HB: I like all three formats. All three formats have different strengths. I like Test matches, because it allows me a canvas to tell a story. I have five days to make a story work. The pitch changes, there are different things to be told. A player evolves. He may be a hero in one innings and a zero in the next. He has got time, even if he is struggling, to go out and make a century. There is time for graphics to come in, there is time for Hawk-Eye to come in. Plus, Test cricket has a lot more history. Because of the long time that the game has been played over, there are more stories to tell. When things go right there is nothing like a Test match to direct.
The game that I did recently, the second Test in Harare, was one of the most satisfying games that I had ever done. I didn't have any equipment to play around with. It was very basic. The match itself was so good that the story became better and better and better.
SJ: Harsha Bhogle said that the way a commentator does his job depends a lot on the quality of the producer and the director. What are the things you try to do so to make sure your commentary is top-notch?
HB: The big advantage that I had was working with Tony Greig to start with. Tony knew television. There are a few others around the world as well - Mike Haysman, Ian Bishop, Ian Chappell. Tony Greig came through the Channel Nine school. There were a lot of things to learn from him - how to set up things with the commentators, how to tell them beforehand what things to put on, what to keep in your kitty so that the commentator can set it up before putting the graphic in.
A lot of times what happens is that you have a fantastic graphic that you just put in and the commentator talks about it and it goes off and doesn't have the impact that it should. Whereas, if a commentator sets it up like this: "I thought that Sachin Tendulkar would have the best record at this ground. But do you know who it really is?" You scratch your head and think. Then we put the graphic up and show that Mahela Jayawardene had the best record at that ground, for example. There is a surprise, the story is told. It is good to work with people who know television and who know what goes on behind the scene, so that they can embellish things, so that they can talk about pictures - that is an art.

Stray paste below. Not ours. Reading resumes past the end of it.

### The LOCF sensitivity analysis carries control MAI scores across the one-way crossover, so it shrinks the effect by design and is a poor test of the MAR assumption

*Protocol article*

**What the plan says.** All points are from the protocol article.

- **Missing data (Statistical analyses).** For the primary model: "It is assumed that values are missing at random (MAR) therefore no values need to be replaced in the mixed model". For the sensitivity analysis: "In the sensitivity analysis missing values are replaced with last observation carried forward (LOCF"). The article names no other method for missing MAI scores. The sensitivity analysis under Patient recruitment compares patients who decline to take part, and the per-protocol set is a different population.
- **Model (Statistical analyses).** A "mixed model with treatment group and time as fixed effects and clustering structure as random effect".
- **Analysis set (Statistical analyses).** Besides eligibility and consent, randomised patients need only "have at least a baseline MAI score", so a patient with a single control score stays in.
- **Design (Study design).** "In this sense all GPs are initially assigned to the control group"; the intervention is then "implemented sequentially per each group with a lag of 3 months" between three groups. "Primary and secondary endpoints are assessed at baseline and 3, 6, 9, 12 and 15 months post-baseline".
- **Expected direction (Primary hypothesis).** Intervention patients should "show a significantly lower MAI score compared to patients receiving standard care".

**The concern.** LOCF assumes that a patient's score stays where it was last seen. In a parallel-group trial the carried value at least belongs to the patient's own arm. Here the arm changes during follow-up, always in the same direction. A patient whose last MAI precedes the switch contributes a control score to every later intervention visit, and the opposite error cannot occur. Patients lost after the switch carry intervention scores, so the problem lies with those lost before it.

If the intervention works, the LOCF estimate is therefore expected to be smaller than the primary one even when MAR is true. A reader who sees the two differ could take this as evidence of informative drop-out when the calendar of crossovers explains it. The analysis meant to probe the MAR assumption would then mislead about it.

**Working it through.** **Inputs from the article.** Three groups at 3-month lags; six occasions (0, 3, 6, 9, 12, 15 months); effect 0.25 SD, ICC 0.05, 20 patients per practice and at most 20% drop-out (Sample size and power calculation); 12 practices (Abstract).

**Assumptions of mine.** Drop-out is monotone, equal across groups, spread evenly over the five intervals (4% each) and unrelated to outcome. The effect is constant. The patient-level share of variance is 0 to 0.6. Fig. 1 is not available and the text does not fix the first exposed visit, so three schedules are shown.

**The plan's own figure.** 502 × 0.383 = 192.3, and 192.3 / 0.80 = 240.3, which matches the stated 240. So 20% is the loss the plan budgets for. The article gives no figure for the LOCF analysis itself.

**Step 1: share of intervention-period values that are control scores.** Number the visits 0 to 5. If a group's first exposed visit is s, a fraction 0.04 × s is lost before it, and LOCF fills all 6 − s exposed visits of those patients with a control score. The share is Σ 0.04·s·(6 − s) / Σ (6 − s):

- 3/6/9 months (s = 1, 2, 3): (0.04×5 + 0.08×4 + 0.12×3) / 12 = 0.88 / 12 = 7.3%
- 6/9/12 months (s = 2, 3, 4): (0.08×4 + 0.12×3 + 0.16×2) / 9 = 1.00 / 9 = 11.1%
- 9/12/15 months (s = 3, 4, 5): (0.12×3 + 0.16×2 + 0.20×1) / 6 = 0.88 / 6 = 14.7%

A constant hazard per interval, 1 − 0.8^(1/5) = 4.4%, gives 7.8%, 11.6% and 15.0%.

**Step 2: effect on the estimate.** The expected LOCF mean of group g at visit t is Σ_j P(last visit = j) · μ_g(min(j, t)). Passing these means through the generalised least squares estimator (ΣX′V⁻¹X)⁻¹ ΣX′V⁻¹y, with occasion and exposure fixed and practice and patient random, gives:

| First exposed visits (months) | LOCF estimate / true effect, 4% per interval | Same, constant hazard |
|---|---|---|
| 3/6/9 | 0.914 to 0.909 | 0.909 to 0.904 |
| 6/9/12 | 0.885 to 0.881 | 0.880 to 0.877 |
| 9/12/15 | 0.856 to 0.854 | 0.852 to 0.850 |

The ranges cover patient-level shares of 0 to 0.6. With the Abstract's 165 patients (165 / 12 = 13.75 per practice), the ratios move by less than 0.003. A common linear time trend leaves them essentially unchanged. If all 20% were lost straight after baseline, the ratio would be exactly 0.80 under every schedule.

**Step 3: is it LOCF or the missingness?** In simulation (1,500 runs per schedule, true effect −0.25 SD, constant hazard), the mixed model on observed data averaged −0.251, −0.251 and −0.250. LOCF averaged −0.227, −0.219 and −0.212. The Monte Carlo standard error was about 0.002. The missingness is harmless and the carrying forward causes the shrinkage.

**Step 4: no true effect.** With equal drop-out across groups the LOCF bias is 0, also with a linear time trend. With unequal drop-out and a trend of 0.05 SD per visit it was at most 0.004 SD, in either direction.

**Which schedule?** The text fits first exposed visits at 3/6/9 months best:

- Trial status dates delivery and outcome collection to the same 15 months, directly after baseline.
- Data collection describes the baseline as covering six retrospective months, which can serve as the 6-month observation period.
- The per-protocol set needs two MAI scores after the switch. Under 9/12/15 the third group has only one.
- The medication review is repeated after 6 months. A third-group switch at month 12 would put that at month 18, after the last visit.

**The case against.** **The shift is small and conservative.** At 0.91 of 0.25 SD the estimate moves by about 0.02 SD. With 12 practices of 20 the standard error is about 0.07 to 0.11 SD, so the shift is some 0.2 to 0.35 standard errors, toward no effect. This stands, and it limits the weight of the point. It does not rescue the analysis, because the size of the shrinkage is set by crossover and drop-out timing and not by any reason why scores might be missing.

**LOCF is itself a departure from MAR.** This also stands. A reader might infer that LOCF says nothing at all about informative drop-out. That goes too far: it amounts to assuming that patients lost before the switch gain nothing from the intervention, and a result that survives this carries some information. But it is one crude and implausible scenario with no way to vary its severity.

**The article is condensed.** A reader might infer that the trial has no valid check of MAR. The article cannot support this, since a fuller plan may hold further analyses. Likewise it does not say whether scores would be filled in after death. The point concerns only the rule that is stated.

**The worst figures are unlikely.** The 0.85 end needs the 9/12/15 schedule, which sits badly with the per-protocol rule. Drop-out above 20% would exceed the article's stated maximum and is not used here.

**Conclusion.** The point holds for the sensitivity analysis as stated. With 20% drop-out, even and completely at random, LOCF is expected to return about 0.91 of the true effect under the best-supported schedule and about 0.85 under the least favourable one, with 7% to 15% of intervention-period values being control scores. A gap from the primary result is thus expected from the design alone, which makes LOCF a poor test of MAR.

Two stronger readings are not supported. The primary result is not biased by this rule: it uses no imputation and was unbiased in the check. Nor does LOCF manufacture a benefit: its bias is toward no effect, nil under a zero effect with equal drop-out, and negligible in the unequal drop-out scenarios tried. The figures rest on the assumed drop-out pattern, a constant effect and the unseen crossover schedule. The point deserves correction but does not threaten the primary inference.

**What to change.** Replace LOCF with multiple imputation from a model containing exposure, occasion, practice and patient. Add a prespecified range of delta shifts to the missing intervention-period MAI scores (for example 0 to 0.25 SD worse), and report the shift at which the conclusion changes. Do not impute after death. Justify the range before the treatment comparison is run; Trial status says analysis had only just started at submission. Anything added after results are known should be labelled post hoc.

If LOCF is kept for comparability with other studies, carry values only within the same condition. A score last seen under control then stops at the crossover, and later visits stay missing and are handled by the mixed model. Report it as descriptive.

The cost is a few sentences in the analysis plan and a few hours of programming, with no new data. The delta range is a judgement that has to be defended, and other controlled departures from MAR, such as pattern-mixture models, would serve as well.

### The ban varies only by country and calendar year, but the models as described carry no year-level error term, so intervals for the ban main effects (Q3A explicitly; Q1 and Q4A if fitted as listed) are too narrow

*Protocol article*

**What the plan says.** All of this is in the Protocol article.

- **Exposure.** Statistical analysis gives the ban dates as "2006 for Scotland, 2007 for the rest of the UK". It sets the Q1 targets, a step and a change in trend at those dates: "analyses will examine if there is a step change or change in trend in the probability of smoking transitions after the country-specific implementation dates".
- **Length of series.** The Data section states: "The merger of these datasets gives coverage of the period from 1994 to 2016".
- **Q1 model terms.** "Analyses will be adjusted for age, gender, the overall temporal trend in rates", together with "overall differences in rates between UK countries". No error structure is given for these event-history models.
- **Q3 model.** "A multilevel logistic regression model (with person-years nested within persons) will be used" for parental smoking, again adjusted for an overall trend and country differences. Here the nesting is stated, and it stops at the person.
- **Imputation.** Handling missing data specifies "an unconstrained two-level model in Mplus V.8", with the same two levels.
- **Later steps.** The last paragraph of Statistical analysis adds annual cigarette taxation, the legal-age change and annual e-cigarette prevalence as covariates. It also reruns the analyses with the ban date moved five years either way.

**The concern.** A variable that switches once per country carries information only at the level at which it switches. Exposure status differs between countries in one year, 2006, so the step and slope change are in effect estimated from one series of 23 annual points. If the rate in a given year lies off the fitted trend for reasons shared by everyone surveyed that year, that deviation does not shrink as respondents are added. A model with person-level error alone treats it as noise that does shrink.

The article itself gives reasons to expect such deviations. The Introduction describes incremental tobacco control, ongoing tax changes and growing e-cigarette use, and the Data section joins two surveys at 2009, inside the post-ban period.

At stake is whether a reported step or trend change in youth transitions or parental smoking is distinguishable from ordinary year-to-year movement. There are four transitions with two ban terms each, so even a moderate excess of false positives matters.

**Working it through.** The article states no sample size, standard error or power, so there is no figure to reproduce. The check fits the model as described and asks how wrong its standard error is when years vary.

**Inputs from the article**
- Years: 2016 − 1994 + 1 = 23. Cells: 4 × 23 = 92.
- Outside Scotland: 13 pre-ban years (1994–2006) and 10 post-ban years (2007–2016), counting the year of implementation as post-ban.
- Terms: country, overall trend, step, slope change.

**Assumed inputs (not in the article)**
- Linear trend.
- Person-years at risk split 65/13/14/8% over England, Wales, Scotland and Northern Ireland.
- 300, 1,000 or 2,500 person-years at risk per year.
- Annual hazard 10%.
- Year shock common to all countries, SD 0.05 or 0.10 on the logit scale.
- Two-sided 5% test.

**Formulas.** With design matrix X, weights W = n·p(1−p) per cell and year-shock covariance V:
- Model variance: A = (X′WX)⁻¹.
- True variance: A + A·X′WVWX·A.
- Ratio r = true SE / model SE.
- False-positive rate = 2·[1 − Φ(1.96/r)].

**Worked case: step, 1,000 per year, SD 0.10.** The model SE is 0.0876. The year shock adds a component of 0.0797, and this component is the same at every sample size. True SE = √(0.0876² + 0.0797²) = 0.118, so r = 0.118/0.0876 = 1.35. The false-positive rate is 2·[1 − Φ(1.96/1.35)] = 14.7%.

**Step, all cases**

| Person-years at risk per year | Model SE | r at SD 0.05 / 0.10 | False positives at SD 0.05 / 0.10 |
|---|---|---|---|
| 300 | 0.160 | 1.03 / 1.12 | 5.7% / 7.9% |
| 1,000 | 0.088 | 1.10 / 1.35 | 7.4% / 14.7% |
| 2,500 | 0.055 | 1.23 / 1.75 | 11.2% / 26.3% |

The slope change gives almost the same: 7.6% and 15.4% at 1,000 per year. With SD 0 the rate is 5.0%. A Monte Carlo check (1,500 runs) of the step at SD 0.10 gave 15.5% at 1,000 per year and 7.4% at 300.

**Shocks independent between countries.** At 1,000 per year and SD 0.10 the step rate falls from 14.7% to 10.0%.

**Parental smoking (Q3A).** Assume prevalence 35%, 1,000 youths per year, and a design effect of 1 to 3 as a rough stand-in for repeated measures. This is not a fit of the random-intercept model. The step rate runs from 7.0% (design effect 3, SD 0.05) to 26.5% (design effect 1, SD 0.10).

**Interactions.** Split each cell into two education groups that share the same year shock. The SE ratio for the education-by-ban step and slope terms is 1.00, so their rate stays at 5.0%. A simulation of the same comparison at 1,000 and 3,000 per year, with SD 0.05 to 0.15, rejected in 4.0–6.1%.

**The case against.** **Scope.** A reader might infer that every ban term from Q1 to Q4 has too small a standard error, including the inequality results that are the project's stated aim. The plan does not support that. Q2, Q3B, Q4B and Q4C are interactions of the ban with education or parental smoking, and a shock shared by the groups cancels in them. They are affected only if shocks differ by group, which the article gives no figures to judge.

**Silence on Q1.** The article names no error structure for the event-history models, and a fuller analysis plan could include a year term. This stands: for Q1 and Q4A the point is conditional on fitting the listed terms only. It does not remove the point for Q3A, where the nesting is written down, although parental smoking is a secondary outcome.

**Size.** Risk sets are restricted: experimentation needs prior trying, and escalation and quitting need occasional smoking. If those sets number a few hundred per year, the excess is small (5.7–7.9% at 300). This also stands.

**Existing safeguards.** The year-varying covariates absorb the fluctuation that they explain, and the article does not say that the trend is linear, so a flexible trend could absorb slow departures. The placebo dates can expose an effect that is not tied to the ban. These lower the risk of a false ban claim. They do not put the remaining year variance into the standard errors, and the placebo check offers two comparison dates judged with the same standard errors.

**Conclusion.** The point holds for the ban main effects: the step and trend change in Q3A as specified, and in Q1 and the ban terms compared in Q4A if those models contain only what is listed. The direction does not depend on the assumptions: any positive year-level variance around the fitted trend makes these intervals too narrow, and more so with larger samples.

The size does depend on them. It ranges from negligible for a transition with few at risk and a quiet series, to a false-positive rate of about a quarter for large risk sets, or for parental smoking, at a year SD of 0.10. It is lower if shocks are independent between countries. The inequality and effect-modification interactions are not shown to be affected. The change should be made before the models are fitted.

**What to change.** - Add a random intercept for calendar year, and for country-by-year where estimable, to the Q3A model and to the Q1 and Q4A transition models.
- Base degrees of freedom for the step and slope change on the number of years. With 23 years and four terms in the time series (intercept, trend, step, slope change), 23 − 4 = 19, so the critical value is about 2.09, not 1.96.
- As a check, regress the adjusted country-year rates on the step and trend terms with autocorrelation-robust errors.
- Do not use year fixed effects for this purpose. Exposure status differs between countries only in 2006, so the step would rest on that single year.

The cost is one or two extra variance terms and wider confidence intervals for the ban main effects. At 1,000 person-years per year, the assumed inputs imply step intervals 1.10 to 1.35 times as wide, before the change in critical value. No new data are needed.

There are some commentators who could be difficult. Tony was not easy on me to start with; we used to have a lot of arguments. But at the end of the day he respected me and I respected him. There is nothing wrong with having arguments. You should be able to tell the commentator, "Look, this is where I think you could do better." He should be in a position to tell you, "No, I think you should do this." The moment you stop learning and evolving, that is the moment things become a little bit dreary.
SJ: What is the most memorable match or series that you have directed?
HB: I will go with the recent Zimbabwe v Pakistan one. It is not a glamourous series. I didn't have a lot of tools to play with. That shows you why I remember it so fondly. The cricket was great.
Zimbabwe were in disarray. They hadn't got their money. Every day was a worry. Will they would turn up and play the next day? The match was shifted from Bulawayo to Harare because the board didn't have money to pay for the hotels. You could see that the team was such a massive underdog. You could see that the players didn't even know if they were going to get paid. And yet they came up with such a massive effort in the end, upstaging a country like Pakistan, who had some really big guns like Misbah, Younis Khan and Saeed Ajmal. It made life worthwhile there.
When I sent a camera into the dressing room, I saw the celebrations, I saw what it meant to them. It was more than just a victory. They are not going to play a match for a long time after this win. It was a last-chance saloon for them. I could have picked an India series, but I think this is what cricket is about. That series will always be in the forefront of my mind.